Creighton Dryden is the friend that everyone needs. He is always kind—no matter the situation; He is humble and loyal; He values His church and the Lord; He makes me laugh and allows me to be my goofiest self; He’s the king of trivia; He’s part preppy/part nerd (you should see how his face lights up when he talks about the new Star Wars series on Disney Plus…); He’s sensitive to my emotions; He’s a wannabe cowboy and absolute rodeo lover; He’s a gentleman and a partner in crime (ok, we haven’t committed actual crimes, but I think I could influence him in that direction if ever needed).
He’s just the best and I’m so thankful that he’s mine.
Currently listening to “Ride With Me” by Cody Johnson
Perhaps you’ve been feeling unappreciated or listless.
Maybe things haven’t been coming together for you, despite your best efforts.
Or, you may have found yourself in a season of waiting, where try as you might, you can’t control a darn thing.
Frustration is one of my least favorite feelings in life (…Besides the feeling of being itchy. That one takes the cake.). And one of the most annoying facets of that feeling is that it often leads to other undesirable feelings, such as:
Doubt in God and others who love you
It’s a real problem. And to be honest, it’s one that’s plaguing me right now.
For me, frustration typically manifests from one specific arena, but then touches every other aspect of my life in numerous ways. For example, maybe the main frustration is work. But then, because you’re feeling some (if not all) of the feelings listed above, you start feeling frustrated by your significant other, by that thing so-and-so posted, by the humidity…the list can go on and on. Frustration has a ripple effect and, if you’re not careful, it can penetrate every aspect of your life.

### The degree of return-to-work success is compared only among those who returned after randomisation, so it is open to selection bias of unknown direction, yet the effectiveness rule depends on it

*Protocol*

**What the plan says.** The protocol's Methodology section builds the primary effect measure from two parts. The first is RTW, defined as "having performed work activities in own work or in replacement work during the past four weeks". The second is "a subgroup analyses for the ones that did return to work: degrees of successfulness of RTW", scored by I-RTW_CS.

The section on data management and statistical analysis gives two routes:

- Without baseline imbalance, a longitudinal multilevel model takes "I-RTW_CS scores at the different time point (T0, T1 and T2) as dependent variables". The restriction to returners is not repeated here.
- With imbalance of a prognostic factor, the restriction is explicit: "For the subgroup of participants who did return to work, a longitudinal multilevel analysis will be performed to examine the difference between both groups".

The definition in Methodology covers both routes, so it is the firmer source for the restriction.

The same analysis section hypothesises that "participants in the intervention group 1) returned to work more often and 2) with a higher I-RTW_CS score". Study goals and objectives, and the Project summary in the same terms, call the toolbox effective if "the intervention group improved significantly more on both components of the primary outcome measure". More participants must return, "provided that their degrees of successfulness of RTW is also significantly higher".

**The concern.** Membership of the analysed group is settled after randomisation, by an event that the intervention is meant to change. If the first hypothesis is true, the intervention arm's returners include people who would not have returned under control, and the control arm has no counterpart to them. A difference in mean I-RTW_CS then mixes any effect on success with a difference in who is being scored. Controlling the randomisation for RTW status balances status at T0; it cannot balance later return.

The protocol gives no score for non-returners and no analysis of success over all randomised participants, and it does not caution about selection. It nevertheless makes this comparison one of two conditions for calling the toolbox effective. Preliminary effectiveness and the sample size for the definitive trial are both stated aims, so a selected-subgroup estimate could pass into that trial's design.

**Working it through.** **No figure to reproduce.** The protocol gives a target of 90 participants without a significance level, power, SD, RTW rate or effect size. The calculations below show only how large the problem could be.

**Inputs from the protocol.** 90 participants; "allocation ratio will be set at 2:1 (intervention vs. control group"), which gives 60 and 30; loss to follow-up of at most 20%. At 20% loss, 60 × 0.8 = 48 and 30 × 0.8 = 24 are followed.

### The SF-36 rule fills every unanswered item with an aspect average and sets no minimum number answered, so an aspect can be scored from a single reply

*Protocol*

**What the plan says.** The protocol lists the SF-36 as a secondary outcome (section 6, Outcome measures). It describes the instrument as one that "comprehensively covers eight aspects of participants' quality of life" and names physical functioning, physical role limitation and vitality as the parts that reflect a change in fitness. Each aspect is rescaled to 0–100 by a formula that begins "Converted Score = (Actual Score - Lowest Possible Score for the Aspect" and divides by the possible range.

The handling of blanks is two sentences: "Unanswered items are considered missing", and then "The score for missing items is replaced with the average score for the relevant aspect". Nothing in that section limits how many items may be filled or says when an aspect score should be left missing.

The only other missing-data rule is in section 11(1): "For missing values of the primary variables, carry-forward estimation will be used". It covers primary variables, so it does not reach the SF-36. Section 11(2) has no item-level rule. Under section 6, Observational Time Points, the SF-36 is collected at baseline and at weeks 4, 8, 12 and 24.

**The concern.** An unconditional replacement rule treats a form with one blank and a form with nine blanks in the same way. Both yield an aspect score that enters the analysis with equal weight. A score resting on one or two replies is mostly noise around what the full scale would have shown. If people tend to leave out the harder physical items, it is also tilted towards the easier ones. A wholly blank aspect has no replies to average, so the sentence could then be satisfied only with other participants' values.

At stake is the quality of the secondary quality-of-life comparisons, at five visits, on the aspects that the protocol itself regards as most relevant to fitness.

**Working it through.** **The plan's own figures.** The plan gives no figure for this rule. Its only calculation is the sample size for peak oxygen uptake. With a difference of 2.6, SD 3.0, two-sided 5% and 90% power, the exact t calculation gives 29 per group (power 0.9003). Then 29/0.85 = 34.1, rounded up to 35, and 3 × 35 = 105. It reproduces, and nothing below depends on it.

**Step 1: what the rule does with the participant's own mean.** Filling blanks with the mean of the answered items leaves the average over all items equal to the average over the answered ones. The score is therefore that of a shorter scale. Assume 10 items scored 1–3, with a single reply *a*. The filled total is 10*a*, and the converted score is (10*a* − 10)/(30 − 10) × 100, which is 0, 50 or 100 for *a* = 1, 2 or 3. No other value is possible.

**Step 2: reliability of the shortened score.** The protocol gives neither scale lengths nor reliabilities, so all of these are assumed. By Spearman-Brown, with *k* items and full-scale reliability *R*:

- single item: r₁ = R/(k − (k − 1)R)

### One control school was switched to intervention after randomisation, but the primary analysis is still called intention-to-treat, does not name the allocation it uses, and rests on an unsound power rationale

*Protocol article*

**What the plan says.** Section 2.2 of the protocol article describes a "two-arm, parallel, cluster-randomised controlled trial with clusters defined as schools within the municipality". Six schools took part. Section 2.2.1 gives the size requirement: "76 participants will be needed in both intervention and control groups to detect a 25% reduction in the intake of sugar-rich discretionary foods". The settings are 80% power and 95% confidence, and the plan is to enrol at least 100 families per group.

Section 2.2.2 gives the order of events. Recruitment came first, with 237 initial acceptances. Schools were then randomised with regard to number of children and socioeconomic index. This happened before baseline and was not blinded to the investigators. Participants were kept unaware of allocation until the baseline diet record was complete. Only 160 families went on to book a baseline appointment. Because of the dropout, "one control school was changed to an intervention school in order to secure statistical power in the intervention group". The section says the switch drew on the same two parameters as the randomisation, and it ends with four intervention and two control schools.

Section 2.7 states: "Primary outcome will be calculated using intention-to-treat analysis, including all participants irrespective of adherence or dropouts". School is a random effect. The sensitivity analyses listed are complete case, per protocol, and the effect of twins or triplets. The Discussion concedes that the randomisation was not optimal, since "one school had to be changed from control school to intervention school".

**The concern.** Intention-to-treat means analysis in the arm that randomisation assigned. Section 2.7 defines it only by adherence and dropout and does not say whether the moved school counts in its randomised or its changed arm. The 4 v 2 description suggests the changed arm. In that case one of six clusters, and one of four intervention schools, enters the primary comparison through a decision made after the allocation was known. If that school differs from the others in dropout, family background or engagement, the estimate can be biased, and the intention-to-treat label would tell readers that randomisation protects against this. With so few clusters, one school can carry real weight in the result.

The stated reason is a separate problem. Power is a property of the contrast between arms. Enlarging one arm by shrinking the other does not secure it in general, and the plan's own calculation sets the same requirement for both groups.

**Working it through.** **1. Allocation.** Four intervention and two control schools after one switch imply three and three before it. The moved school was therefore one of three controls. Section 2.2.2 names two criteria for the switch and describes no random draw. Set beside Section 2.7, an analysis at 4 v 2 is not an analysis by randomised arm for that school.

So, how does one tame the frustration beast? This is what has worked for me lately:
Allow yourself to be frustrated, but only for an hour.
It’s ok to feel frustration, but you simply cannot allow it to fester. So give yourself a time limit. Feel frustrated. Go to a trusted friend or family member that is NOT a part of the situation. Pout a little. …but then, do not stay in that place. After an allotted time, make a game plan. For example, if you’re frustrated with a friend, feel that frustration and feel it BIG, but then after an hour, choose to let it go or confront the problem. Either response is fine, but don’t continue to sit in it.
Go for a walk, run, or complete a workout. You’d be surprised how often frustrating situations are built up in your mind due to stress. Try being active and see how you feel after.
Pray. Read your Bible. If you’re a person of faith like me, this is by far the best route to begin with. Often times my frustration begins with pride. Opening my Bible or talking to God about it always reminds me that life just isn’t about me. When I gain that bigger picture of His goodness and His grace, I’m able to have more grace with others and myself.
Bring frustration to people. Maybe this is obvious, but if you’re willing to embrace the awkwardness of actually talking to someone who’s caused frustration, it’s likely that your negative feelings will evaporate quickly. Now, if I’m being honest, this is not always the case. But more times than not, frustrations are formed from miscommunication, and simply talking it out and can do a world of good.
Currently listening to “Say It” by Maggie Rogers